Harry here. Today, senior RSG contributor John Ince takes a look at a stock buyback program for Uber employees but not drivers, a strange partnership between ZipCar and Uber, and trouble brewing for Uber in Pittsburgh.
Uber Gives Restless Employees a Way to Cash Out [Bloomberg]
Sum and Substance: Many longtime employees of Uber Technologies Inc. are multi-millionaires, at least on paper. But with no initial public offering in sight and a strict policy blocking most private share sales, they’re stuck in limbo.
However, there’s a little-known option available to Uber loyalists looking to cash out. Those who work at the San Francisco company for at least four years can sell as much as 10 percent of their shares, people familiar with the matter said.
The program has a built-in incentive to entice staff to stick around. The seller gets paid out over many months and must remain at Uber during that time, said the people, who asked not to be identified because they weren’t authorized to discuss the program publicly.
The formal plan, which has been in effect for a couple years but was previously unreported, caps buybacks at well below $10 million per employee, one of the people said. Fewer than 200 of the some 10,000 people employed by Uber currently qualify for the program, the person said. A spokesman for Uber declined to comment.
My Take: Okay, here’s how this game really works. Uber raises $17 billion from investors selling the next, next thing in tech. First it was the total disruption of taxis, then China, then food delivery, then driverless cars, then humanoid deliveries, then flying cars.
Selling one dream after another, Uber’s CEO Travis Kalanick ratchets up the value of the company – each round enriching the previous rounds investors – at least on paper. This all happens within a very close circle of investors – and without public markets and financial analysts getting a good look at the innards of the company or their financials.
But how can employees get a piece of the action and liquidate their stock if Uber indefinitely postpones their IPO? Uber does so to avoid the inevitable public scrutiny of their books, while amassing the largest losses for any startup in history, $3 billion in FY 2016 alone. So employees are stuck with stock that could tank in value before they can offload it, unless…
This buyback program solves these problems legally by taking some of that $17 billion ($10+ billion in the bank as of June 2016) and putting it in employees pockets, in tidy’s sums somewhere south of $10 million at a time. Uber does it with no public scrutiny, nor any market based valuation of what the company is actually worth.
With all this hidden from public view, Uber’s PR team then makes a big public splash when it rewards a long time Uber driver with a check for $2,000 after completing 20,ooo rides – an average bonus of 10 cents/ride. Who makes out better on this: the select few who pocket millions from stock buybacks or the driver who worked at least as hard and gets a check for $2,000? What about the other half a million drivers – many of whom are renting vehicles, sleeping in them and barely making minimum wage? Ah, the wonders of capitalism.
Uber, Zipcar partner up for drivers [Boston Globe]
Sum and Substance: Uber drivers can now offer rides around Boston using Zipcar vehicles, under a new agreement between the two transportation-technology companies.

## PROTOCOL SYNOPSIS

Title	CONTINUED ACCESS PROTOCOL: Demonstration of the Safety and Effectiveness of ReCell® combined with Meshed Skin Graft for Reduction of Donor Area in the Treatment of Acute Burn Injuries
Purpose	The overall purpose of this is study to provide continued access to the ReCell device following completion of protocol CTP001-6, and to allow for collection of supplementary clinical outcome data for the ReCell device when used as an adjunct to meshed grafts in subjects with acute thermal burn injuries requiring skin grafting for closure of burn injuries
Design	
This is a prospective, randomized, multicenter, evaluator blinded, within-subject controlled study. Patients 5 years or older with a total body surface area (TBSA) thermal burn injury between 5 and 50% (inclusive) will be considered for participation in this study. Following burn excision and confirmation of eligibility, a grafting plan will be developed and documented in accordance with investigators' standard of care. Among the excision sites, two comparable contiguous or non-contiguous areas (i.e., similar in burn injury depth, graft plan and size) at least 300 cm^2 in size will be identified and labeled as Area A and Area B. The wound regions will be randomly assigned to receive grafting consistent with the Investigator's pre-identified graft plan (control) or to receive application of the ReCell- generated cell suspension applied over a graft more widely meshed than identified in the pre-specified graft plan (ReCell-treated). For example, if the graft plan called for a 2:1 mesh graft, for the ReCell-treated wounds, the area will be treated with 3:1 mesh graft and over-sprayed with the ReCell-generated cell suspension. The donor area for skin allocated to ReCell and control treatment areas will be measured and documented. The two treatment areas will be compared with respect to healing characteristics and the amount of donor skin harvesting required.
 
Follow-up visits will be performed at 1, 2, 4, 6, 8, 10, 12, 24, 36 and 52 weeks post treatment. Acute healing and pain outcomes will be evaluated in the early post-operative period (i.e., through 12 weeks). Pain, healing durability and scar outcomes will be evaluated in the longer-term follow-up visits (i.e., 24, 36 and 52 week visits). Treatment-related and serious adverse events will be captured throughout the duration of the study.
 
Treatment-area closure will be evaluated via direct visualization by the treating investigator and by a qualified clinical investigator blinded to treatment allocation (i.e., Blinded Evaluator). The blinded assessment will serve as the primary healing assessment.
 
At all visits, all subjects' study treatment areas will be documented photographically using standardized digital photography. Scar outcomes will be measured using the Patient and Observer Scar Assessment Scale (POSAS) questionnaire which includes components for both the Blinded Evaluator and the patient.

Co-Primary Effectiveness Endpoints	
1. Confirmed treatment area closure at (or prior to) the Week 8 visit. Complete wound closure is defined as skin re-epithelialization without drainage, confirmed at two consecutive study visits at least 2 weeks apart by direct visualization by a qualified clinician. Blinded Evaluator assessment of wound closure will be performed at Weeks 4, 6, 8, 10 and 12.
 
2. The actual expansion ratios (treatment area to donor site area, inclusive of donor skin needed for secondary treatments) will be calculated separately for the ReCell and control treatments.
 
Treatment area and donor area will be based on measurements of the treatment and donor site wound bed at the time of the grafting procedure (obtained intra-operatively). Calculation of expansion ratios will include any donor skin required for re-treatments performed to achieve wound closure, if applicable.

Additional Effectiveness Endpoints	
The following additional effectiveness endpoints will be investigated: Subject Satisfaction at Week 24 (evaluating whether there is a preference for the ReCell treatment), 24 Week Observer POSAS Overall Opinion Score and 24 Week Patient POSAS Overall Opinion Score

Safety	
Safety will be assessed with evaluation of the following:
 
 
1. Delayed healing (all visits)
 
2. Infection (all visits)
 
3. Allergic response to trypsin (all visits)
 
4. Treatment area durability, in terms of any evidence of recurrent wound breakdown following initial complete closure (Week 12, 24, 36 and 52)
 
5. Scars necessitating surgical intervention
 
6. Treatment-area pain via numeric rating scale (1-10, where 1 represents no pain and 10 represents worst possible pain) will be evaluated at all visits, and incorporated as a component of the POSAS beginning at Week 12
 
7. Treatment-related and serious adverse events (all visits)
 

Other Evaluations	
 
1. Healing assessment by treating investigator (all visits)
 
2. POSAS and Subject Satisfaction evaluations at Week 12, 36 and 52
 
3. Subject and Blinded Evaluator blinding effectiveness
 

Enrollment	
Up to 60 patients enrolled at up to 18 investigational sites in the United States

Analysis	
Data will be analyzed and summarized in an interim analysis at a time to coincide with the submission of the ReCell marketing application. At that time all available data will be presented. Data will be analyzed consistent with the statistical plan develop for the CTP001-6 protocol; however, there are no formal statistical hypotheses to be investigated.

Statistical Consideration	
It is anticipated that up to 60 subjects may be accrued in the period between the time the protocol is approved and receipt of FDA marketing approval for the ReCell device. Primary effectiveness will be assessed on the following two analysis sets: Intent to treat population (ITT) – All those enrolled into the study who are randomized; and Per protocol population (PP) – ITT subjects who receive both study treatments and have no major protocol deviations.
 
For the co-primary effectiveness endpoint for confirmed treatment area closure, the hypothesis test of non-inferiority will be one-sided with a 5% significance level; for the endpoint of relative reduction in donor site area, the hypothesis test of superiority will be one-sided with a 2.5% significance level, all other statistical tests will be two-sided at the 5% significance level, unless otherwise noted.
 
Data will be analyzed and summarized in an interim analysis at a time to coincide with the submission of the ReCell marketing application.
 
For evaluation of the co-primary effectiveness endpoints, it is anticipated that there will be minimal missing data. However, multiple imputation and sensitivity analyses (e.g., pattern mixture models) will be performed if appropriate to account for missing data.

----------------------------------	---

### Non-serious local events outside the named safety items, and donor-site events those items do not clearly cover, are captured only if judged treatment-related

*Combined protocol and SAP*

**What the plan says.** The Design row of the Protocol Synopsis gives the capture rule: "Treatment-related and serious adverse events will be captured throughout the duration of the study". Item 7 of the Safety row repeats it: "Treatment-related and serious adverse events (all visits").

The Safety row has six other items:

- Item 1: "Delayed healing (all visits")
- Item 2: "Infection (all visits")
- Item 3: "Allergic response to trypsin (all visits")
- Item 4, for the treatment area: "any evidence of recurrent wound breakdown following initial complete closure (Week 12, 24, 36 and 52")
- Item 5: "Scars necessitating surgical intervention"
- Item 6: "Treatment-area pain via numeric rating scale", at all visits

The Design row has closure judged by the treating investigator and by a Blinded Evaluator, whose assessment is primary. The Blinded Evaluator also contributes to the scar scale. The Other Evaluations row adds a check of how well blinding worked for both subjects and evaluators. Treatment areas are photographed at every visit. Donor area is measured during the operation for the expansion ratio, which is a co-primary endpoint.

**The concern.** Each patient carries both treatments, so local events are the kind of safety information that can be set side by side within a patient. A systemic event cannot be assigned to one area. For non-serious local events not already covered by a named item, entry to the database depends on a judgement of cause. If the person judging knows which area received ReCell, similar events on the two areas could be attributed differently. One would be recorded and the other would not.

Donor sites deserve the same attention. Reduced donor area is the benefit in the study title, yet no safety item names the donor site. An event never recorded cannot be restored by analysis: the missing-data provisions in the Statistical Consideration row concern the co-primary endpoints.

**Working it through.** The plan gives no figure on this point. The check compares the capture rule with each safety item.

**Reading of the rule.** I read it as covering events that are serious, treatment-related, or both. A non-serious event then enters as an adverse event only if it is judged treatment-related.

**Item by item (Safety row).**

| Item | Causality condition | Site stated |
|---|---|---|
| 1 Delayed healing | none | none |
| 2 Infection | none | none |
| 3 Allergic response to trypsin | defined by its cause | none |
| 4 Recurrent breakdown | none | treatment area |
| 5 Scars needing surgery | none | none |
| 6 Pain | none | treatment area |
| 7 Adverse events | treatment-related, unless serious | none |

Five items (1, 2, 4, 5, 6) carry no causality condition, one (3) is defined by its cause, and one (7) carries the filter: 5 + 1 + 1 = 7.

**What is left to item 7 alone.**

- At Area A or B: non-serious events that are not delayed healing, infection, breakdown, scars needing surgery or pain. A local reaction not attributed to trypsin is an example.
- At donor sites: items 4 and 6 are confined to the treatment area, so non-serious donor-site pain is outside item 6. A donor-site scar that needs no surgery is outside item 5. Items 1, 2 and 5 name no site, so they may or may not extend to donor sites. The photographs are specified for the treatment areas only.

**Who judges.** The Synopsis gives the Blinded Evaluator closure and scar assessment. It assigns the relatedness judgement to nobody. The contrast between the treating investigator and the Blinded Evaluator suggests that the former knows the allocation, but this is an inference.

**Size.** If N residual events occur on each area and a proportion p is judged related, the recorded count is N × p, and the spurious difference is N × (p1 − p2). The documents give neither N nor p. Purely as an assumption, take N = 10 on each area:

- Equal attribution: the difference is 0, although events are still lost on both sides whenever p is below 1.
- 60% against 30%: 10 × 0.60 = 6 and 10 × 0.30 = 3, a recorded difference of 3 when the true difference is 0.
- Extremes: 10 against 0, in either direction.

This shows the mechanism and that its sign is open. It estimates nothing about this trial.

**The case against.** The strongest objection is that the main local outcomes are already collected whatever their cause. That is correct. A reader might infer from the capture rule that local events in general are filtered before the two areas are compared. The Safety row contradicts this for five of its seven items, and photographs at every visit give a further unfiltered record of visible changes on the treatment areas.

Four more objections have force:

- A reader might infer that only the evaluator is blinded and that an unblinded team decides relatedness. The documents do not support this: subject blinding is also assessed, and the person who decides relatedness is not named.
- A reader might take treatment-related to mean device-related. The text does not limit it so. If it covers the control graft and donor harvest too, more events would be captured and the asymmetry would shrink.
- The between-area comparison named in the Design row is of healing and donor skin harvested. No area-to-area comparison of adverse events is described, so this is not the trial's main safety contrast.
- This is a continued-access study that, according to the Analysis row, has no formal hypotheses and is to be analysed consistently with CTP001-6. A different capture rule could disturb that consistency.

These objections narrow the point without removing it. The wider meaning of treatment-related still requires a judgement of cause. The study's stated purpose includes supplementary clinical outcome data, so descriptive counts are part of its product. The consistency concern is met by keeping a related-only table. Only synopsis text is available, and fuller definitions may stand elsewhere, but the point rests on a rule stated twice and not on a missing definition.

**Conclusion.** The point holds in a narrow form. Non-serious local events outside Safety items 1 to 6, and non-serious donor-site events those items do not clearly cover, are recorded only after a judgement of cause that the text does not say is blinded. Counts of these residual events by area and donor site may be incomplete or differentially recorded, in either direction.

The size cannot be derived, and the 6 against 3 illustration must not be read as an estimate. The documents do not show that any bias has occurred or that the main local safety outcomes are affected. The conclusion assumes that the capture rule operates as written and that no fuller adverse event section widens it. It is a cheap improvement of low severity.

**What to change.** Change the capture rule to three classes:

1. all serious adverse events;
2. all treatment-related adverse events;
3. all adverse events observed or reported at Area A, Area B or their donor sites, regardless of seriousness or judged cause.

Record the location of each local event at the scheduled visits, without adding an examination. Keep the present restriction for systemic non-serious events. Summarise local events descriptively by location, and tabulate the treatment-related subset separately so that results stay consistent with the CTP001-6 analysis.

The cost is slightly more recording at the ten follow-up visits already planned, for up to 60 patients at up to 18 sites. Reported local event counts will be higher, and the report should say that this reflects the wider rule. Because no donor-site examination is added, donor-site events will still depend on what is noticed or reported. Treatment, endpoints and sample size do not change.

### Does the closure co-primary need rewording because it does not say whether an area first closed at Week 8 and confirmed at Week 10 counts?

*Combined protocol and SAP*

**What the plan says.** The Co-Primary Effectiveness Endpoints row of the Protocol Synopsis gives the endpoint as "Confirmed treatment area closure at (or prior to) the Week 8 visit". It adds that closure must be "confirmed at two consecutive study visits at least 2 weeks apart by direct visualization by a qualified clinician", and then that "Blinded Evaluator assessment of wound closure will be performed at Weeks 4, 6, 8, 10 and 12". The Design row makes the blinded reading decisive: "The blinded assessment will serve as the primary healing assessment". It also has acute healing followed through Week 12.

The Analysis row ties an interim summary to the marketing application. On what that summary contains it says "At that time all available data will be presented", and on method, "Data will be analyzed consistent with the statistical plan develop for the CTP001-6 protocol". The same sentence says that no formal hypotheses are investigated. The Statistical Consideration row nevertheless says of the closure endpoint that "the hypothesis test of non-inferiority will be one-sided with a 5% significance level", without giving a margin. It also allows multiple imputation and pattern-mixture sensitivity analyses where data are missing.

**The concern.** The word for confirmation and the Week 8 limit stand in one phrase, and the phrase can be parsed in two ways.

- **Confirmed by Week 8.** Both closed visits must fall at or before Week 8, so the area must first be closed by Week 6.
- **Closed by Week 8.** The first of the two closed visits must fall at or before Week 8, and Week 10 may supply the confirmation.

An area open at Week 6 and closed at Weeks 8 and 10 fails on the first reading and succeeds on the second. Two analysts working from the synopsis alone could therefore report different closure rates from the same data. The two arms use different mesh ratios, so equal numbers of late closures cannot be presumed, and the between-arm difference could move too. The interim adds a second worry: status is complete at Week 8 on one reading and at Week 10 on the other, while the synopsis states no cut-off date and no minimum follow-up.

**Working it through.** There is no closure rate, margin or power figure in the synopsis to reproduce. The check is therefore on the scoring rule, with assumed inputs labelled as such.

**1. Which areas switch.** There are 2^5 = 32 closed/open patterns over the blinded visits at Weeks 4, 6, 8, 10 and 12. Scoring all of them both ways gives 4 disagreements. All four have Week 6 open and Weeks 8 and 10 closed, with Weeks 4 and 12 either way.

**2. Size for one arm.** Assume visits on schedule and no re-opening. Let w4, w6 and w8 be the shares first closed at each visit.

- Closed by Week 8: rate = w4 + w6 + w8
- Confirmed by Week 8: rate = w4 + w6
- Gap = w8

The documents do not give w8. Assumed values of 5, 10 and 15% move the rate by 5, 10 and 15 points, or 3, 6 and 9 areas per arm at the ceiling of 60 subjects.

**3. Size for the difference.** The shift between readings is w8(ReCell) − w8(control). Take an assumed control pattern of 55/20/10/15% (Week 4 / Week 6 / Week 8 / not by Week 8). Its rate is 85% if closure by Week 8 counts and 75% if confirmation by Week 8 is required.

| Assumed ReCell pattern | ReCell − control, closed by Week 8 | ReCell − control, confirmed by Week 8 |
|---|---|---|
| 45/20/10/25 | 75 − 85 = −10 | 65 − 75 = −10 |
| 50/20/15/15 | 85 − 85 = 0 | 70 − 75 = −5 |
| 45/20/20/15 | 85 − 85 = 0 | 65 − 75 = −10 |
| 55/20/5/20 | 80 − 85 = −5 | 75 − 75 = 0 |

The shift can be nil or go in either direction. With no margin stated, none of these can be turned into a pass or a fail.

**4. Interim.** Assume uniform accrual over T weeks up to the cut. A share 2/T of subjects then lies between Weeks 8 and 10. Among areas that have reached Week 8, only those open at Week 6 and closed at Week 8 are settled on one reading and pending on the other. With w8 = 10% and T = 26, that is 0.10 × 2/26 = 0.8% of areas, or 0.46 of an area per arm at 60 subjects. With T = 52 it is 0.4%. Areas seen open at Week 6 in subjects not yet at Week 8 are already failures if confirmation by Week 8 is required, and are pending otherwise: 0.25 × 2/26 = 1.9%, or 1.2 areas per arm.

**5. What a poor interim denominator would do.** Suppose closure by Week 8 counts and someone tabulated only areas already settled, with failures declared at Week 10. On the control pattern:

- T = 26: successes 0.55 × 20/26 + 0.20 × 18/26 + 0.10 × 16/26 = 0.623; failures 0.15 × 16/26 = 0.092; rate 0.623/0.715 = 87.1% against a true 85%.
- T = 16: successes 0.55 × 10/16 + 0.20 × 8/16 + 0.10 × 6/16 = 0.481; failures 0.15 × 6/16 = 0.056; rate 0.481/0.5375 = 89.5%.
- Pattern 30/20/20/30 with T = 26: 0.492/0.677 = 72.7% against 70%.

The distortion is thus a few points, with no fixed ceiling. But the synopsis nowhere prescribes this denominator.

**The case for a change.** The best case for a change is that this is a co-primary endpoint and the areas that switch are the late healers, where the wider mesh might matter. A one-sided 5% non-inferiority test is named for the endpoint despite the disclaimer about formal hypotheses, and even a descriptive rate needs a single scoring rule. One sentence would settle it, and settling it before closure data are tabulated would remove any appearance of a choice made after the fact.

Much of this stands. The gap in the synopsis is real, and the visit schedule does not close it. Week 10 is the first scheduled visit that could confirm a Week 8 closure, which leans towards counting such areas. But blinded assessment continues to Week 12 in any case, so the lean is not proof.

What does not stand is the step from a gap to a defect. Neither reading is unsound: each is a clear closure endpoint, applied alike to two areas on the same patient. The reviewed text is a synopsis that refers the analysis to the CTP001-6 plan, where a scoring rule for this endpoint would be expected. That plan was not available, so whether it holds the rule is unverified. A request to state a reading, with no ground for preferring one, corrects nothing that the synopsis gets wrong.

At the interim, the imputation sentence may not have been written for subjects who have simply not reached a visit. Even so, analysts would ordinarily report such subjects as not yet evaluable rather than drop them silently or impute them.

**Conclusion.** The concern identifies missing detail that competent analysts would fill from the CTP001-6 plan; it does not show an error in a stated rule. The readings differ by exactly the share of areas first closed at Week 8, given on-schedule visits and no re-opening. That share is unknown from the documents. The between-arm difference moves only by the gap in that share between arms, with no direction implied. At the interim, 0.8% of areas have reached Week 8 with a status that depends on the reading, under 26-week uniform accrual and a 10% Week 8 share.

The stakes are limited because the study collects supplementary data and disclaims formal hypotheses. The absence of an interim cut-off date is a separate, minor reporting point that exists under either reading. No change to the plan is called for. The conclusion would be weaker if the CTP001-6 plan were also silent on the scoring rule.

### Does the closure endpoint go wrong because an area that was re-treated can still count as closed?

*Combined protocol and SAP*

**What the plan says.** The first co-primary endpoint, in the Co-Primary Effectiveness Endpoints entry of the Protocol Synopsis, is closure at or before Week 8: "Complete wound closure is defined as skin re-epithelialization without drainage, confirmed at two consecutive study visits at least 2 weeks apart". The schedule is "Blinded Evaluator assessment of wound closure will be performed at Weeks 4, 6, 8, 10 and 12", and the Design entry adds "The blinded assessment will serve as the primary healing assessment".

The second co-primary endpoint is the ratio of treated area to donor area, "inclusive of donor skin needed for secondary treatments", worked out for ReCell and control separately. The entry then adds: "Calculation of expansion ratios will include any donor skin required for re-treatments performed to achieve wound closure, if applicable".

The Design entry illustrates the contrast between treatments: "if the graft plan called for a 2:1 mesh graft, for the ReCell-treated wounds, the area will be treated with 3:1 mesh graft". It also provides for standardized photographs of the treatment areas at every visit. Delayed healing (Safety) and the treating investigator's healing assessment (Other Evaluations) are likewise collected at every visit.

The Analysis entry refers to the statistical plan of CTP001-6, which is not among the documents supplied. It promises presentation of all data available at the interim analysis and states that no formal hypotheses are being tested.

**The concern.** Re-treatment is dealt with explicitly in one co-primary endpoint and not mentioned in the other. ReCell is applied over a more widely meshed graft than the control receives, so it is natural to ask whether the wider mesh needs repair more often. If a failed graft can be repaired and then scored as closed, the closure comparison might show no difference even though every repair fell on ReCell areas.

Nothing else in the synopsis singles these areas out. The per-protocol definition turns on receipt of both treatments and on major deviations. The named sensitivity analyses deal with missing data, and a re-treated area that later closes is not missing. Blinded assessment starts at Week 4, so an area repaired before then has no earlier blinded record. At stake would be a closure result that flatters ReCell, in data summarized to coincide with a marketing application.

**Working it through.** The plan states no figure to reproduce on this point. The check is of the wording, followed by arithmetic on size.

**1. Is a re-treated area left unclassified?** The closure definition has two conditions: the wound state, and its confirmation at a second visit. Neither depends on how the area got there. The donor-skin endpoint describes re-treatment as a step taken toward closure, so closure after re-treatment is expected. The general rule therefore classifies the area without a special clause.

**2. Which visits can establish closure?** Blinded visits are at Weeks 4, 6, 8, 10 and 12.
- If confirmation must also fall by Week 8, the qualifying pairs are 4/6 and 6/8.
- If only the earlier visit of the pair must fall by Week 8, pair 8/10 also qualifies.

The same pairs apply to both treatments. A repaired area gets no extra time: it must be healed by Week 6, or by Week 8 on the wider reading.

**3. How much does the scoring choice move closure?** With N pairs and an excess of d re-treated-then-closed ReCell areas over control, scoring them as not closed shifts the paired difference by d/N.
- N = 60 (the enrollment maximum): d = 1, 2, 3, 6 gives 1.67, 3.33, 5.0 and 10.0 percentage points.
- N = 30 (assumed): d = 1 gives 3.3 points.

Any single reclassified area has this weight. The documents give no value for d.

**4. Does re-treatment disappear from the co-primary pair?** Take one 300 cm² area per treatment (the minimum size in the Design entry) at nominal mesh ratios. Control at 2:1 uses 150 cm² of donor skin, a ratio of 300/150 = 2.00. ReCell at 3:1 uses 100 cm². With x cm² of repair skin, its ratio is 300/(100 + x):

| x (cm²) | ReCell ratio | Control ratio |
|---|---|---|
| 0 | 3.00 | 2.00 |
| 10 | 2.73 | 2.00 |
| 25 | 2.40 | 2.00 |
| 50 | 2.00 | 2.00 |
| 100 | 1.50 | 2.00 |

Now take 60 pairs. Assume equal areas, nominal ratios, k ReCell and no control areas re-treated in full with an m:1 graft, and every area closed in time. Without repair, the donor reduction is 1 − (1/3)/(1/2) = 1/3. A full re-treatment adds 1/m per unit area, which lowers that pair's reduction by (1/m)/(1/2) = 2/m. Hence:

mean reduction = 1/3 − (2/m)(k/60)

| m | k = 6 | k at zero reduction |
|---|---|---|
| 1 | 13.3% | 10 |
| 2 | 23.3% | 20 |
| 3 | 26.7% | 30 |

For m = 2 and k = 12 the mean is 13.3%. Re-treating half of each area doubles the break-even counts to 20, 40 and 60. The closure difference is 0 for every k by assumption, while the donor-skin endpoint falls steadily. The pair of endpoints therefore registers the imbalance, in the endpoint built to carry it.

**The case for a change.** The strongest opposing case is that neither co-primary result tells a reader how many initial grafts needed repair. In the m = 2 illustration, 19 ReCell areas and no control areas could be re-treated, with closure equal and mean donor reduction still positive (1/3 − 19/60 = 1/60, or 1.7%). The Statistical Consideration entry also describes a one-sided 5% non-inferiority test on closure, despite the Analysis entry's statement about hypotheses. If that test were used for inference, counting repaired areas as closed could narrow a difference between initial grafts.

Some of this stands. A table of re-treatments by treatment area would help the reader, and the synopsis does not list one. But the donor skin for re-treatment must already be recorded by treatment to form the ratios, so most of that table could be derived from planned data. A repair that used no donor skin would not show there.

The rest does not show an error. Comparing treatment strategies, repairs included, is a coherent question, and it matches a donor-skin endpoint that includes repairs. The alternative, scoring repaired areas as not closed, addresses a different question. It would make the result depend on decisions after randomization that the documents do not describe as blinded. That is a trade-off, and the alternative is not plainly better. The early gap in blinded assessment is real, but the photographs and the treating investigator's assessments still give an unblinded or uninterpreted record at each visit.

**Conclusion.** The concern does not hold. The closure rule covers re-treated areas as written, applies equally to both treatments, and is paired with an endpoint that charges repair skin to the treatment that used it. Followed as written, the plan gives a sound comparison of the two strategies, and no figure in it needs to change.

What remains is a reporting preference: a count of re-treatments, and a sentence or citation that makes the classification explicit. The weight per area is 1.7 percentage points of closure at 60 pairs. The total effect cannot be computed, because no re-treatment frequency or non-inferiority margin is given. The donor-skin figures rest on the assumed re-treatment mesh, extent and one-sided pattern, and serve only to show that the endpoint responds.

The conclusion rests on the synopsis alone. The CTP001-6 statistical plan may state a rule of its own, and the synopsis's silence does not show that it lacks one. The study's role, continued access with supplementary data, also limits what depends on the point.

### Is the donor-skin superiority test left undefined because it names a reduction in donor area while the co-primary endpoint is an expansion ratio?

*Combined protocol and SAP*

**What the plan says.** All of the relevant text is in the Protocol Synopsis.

Boston-based Zipcar and its parent company, Avis Budget Group, will park 20 sedans at Uber’s Dorchester office for exclusive use by Uber drivers. Drivers will be able to rent the cars on an hourly basis through Zipcar to pick up passengers.
Uber has worked with other companies to allow drivers to offer rides in rental cars, as has its rival Lyft. In Boston, Uber drivers can rent cars through Hertz and Enterprise. Uber also offers leased cars to drivers.
The Zipcar deal may require less upfront costs for those drivers who want to work only a few hours at a time. Rates for drivers will start at $12 an hour to rent the vehicles, plus a $7 monthly fee. The rental program with Hertz and Enterprise, by contrast, requires Boston drivers to take out cars for a minimum of seven days.
The lease program requires an upfront payment of around $250 and weekly payments in the $100 range, according to Uber. Neither Uber nor Zipcar is paying the other as part of the agreement, but Zipcar spokeswoman Lindsay Wester said both companies will benefit from the deal.
For Uber, the deal represents a chance to expand its driver ranks, at a time when the company has emphasized recruiting and retaining more drivers to meet passenger demand. The drivers, who are classified as independent contractors, will need to pass background checks through both the company and the state, like all other Uber drivers.
“This partnership opens the way for more people to drive when they want and earn what they need, even if they don’t own a car,” Meghan Verena Joyce, Uber’s East Coast general manager, said in a statement. Zipcar, meanwhile, gets the chance to sign up Uber drivers as new customers. Uber drivers will pay the same monthly fee as regular Zipcar members; the $12 hourly rate for sedans, meanwhile, is around the middle of Zipcar’s offerings in Boston.
My Take: Some of these deals that Uber is striking with car rental companies really put the driver behind the eight ball financially, right out of the gate. For only $12/hour (plus a $250 deposit) you can have the opportunity to make roughly $12/hour, the figure most often tossed around for the real hourly earnings of Uber driver after expenses.
Related: Uber Vehicle Marketplace
Pittsburgh has finally realized it’s in a toxic relationship with Uber [Quartz]
Sum and Substance: The honeymoon is over for Uber and Pittsburgh. After bending over backward to accommodate the ride-sharing company’s driverless car ambitions, city officials are tired of being taken for granted.
“We’ve held up our end of the bargain,” Pittsburgh mayor Bill Peduto said last week, “but we haven’t seen much from Uber. This is a two-way street, not a one-way. I need to see more interest from them in our communities, both locally and internationally.” City controller Michael Lamb took the analogy even further: “Unfortunately, to this point, the relationship with Uber appears to be a one-way limited-access highway,” he wrote in an email to Peduto. “They currently operate as though they have been given carte blanche access to our city.”
Pittsburgh has put up with Uber for a long time. The city stayed quiet as Uber gutted Carnegie Mellon for robotics talent in early 2015, and welcomed the Advanced Technologies Center it later set up. Pittsburgh wrote a letter in support of Uber when the company was fined $11.4 million for operating in Pennsylvania without permission. And in September, Pittsburgh opened its streets to tests of self-driving cars with real people, and played along with Uber’s hasty and elaborate press event.